Iris C. Bohnet
Sciences Po
Publications 43
#1M.E. van Grieken (UWA: University of Western Australia)
#2Peter Roebeling (University of Aveiro)H-Index: 14
Last.David J. Pannell (UWA: University of Western Australia)H-Index: 42
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Abstract There is growing recognition that coastal water quality is interdependent with agricultural management in coastal catchments. Economic-incentive-based instruments can be used to internalize the negative externalities from coastal water pollution. Bio-physical and socio-economic heterogeneity across farms is expected to be an important factor in explaining differing rates of adoption of management practices. This paper hypothesises that: i) different types of farmers are likely to respon...
#1Julie H. TsatsarosH-Index: 1
Last.Peter ValentineH-Index: 13
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Aboriginal participation in water resources decision making in Australia is similar when compared with Indigenous peoples' experiences in other common law countries such as the United States and Canada; however, this process has taken different paths. This paper provides a review of the literature detailing current legislative policies and practices and offers case studies to highlight and contrast Indigenous peoples' involvement in water resources planning and management in Australia and North ...
#1Jeffrey SayerH-Index: 39
#2Chris MargulesH-Index: 32
Last.Kate AndrewsH-Index: 1
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Initiatives to manage landscapes for both biodiversity protection and sustainable development commonly employ participatory methods to exploit the knowledge of citizens. We review five examples of citizen groups engaging with landscape scale conservation initiatives to contribute their knowledge, collect data for monitoring programs, study systems to detect patterns, and test hypotheses on aspects of landscape dynamics. Three are from landscape interventions that deliberately target biodiversity...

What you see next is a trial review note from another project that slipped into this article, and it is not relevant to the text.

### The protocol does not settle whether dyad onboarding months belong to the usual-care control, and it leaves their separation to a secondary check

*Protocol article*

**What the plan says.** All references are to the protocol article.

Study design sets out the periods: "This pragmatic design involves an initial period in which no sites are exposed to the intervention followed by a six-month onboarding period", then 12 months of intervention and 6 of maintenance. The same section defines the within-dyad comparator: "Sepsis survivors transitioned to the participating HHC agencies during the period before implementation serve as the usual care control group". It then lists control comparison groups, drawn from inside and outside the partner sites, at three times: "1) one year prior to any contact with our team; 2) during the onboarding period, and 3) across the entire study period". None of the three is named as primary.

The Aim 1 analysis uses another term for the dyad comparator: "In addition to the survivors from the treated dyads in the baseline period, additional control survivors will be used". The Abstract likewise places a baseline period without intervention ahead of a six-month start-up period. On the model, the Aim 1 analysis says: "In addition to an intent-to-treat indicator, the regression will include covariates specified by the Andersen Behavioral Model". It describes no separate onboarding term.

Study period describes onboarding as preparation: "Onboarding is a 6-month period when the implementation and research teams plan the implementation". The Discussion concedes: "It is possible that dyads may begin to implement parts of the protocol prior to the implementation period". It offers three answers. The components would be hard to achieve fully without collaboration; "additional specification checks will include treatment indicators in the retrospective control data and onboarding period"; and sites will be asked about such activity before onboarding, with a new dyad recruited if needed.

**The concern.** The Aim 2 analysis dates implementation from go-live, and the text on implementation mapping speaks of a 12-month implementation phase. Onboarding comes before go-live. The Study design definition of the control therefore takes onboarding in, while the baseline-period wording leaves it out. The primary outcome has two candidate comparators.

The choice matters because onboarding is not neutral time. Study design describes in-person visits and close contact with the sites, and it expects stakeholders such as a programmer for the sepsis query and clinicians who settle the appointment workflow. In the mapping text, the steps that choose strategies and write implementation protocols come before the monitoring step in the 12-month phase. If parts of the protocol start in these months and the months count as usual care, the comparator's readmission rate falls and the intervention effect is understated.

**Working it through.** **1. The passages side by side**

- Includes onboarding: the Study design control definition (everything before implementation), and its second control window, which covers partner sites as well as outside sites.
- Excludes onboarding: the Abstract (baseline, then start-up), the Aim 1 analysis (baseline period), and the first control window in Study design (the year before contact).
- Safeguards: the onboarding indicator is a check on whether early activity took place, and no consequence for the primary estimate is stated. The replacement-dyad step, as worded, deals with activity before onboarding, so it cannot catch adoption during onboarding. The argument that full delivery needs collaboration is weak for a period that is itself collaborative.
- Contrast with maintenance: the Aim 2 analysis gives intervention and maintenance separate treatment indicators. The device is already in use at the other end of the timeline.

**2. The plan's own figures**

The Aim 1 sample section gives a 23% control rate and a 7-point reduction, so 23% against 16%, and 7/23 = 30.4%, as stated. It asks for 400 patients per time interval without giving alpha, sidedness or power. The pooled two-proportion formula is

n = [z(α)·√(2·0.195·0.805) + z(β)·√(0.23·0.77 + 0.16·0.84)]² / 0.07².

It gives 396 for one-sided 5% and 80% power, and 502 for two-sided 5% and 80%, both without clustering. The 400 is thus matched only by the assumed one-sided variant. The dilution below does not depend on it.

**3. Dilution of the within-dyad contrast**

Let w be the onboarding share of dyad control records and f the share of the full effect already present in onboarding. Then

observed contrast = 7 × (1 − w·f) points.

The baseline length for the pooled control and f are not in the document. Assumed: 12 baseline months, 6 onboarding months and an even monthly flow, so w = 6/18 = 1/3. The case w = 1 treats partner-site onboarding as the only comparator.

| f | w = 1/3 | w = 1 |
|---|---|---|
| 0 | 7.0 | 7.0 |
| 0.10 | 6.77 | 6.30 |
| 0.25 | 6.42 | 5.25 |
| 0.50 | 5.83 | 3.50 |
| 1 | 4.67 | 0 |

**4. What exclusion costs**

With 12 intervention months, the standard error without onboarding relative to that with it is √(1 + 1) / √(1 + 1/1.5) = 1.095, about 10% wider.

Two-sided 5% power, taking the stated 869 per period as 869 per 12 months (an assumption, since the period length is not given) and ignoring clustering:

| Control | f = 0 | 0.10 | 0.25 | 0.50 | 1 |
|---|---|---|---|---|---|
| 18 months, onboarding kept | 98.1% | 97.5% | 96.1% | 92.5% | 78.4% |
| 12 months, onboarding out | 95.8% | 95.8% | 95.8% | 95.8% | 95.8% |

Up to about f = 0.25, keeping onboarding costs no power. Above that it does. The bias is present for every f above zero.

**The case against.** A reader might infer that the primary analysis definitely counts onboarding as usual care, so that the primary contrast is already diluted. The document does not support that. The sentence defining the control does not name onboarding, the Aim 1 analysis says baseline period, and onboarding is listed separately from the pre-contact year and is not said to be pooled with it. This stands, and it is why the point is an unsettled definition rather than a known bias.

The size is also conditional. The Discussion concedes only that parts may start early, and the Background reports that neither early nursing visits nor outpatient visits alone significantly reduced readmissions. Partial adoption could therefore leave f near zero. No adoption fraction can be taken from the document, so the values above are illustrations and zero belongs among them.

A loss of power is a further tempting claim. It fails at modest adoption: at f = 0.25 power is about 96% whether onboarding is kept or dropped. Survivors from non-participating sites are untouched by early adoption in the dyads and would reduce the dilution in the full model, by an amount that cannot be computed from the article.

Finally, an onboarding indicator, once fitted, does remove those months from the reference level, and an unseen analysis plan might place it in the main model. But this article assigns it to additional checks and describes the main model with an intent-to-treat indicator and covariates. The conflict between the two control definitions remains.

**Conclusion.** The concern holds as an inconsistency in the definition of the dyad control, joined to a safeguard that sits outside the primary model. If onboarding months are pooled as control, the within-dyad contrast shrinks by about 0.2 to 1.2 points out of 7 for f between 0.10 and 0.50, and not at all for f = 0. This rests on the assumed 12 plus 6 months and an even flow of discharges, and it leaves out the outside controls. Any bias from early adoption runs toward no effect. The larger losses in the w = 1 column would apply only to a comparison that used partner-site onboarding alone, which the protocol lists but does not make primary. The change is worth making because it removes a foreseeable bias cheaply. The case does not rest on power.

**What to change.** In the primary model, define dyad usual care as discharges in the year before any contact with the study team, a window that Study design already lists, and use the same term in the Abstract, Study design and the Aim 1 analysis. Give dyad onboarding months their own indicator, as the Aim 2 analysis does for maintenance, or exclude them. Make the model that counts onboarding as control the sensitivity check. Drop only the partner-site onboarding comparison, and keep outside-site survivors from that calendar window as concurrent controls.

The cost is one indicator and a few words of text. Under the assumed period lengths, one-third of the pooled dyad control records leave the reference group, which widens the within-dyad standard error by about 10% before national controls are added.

6 CitationsSource
#1Russell T. Hill (JCU: James Cook University)H-Index: 49
#2Jocelyn Davies (CSIRO: Commonwealth Scientific and Industrial Research Organisation)H-Index: 15
Last.Petina L. Pert (JCU: James Cook University)H-Index: 16
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Landscape-scale approaches are emerging as central to ecosystem management and biodiversity conservation globally, triggering the requirement for collaboration between multiple actors and associated risks including knowledge asymmetries; institutional fragmentation; uncertainty; power imbalances; “invisible” slow-changing variables; and entrenched socio-economic inequities. While social science has elucidated some dimensions required for effective collaboration, little is known about how collabo...
11 CitationsSource
#1Iris C. Bohnet (JCU: James Cook University)H-Index: 13
#2Ruth Beilin (University of Melbourne)H-Index: 16
Researchers and practitioners with an interest in a holistic conception of landscape argue for more deliberate approaches to plan, develop and manage landscapes (e.g. Beilin et al. 2012; Bohnet 2008; Dramstad and Fjellstad 2011, 2013; Musacchio 2009, 2013; Pearson and McAlpine 2010; Potschin and Haines-Young 2006; Tress et al. 2003; Wu 2013). These scholars argue that in order for landscapes to be considered sustainable they must fulfil multiple functions and values, including the provision of h...
3 CitationsSource
#1Ruth Beilin (University of Melbourne)H-Index: 16
#2Iris C. Bohnet (JCU: James Cook University)H-Index: 13
The sustainability of local landscapes is subject to multiple interpretations of what it is to be ‘sustainable’, at what scale and in whose terms. In the face of global economic pressures for production, extraction and tourism, our attention is drawn to how we can re-imagine and conceptualise the local with a lens that integrates culture-production-place as integral within Nature, providing opportunities for a different view of what is possible. Using a critical system’s approach and incorporati...
6 CitationsSource
#1Iris C. Bohnet (JCU: James Cook University)H-Index: 13
#2Werner Konold (University of Freiburg)H-Index: 14
Worldwide natural landscapes are being replaced by human-dominated landscapes. A main feature is the human imprint that shapes and re-shapes these landscapes and reflects the socio-economic, political and cultural conditions as well as needs and values of a particular society at a given time. Some of these landscapes are considered cultural landscapes, in particular those that evolved over long periods of time and created biologically and culturally diverse landscapes with characteristic landsca...
9 CitationsSource